What’s New with Structured Data and Markup?

What's New with Structured Data and Markup?

I’m just back from Seattle, where I had the pleasure of speaking at yet another sold out SMX Advanced.

The topic of my talk was “What’s New with Markup and Structured Data”, where I reviewed recent search engine-facing changes relevant to structured data, structured data markup, knowledge bases and other aspects of semantic search. When I say “recent” I mean the past year or so, with an emphasis on developments in the last few months (and in particular Google’s May 2016 update, which I covered in some detail in the post preceding this one).

The presentation deck embedded at the bottom of this post is (hopefully) self-explanatory, so I won’t go into detail about what you can read there, but here are the major topic areas I covered.

  • Just what is structured data?
  • Why schema.org plays such a large role in structured data markup for search engines
  • Structured data used by distributed content systems (Facebook Instant Articles, Apple News, Accelerated Mobile Pages (AMP))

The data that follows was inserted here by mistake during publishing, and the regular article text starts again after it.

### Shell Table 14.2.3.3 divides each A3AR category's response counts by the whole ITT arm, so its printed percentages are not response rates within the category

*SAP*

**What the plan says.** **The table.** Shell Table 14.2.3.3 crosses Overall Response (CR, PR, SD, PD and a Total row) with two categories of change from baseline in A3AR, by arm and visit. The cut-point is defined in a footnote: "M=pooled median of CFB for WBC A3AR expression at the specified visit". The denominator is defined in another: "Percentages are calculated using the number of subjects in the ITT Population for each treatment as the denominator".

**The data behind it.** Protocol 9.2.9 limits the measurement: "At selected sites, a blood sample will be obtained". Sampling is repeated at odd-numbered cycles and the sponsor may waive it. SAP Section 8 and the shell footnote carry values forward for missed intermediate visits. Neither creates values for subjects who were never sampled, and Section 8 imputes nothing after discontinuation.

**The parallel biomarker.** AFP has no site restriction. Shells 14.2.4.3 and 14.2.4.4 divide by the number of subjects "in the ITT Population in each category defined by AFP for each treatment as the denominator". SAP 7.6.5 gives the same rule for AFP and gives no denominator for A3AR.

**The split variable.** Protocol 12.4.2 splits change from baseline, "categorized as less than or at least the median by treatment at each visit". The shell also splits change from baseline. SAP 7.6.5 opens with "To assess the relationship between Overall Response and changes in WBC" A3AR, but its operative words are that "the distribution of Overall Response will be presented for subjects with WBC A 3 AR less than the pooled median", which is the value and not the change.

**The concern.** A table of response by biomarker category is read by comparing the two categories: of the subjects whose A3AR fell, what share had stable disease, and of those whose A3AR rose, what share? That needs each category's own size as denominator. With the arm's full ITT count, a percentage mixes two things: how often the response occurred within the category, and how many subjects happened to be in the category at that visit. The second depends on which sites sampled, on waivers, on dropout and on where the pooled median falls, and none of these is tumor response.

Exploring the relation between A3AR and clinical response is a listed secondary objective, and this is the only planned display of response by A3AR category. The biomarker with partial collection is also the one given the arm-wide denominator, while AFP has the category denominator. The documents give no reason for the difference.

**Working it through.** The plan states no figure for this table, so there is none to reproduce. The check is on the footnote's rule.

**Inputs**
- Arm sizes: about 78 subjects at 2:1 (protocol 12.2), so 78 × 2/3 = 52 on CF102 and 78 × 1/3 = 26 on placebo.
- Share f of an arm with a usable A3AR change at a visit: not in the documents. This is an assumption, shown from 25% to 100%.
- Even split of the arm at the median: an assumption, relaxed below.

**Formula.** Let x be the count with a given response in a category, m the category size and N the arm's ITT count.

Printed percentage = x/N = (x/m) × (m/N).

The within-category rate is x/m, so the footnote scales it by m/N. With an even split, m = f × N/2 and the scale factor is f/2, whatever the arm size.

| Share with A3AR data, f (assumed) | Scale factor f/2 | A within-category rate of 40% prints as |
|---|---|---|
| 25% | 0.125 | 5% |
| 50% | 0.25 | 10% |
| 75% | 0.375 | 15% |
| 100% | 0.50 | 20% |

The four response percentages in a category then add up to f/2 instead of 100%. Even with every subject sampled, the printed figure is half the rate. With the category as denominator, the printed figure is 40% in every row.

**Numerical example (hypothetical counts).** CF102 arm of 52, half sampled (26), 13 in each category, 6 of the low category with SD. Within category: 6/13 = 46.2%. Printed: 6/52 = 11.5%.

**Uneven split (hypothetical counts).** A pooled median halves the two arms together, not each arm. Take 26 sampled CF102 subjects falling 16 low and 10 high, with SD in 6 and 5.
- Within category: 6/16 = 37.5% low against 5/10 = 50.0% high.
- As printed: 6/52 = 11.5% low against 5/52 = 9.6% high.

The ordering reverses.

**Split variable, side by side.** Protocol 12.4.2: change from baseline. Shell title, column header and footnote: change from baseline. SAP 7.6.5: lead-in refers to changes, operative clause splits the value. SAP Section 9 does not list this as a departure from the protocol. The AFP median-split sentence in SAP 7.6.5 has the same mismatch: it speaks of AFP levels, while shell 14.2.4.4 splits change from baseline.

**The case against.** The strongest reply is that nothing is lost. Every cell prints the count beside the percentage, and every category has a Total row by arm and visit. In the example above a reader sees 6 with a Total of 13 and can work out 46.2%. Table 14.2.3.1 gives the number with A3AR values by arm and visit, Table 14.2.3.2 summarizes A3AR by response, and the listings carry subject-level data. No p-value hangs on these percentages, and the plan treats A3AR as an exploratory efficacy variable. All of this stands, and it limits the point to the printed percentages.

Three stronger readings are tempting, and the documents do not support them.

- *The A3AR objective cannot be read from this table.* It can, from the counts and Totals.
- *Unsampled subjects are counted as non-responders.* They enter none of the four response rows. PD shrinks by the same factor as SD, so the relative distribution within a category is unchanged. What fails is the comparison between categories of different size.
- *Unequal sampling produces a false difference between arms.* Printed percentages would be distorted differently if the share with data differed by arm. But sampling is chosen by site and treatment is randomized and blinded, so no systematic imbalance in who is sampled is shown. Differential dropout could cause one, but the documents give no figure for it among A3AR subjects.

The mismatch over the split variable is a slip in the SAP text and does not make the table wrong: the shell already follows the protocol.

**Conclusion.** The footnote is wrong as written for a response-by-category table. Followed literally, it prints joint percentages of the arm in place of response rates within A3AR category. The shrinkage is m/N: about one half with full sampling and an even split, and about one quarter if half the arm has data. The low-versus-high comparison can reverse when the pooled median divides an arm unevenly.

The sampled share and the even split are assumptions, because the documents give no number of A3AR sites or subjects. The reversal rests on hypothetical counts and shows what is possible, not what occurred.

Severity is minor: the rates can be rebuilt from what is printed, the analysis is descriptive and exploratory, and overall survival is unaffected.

• The introduction of Google rich results and rich cards
  • Rich card previews and other changes to the Google Structured Data Testing Tool
  • The rise of JSON-LD as Google’s preferred syntax for schema.org
  • Structured data for ecommerce, including the GS1 Web Vocabulary
  • schema.org extensions
  • The changing knowledge base landscape (Freebase, Wikidata, Wikipedia, the Google Knowledge Graph, and the Knowledge Graph Search API)

Aside from this, I’ll note that in preparation for this presentation I created a publically-accessible Google Sheet that, for each of the items I discussed, provides the feature announcement and effective dates, the announcement URL, reference URLs and discussion URLs.

This is a table I intend to keep updated, so please let me know if you spot any omissions or errors.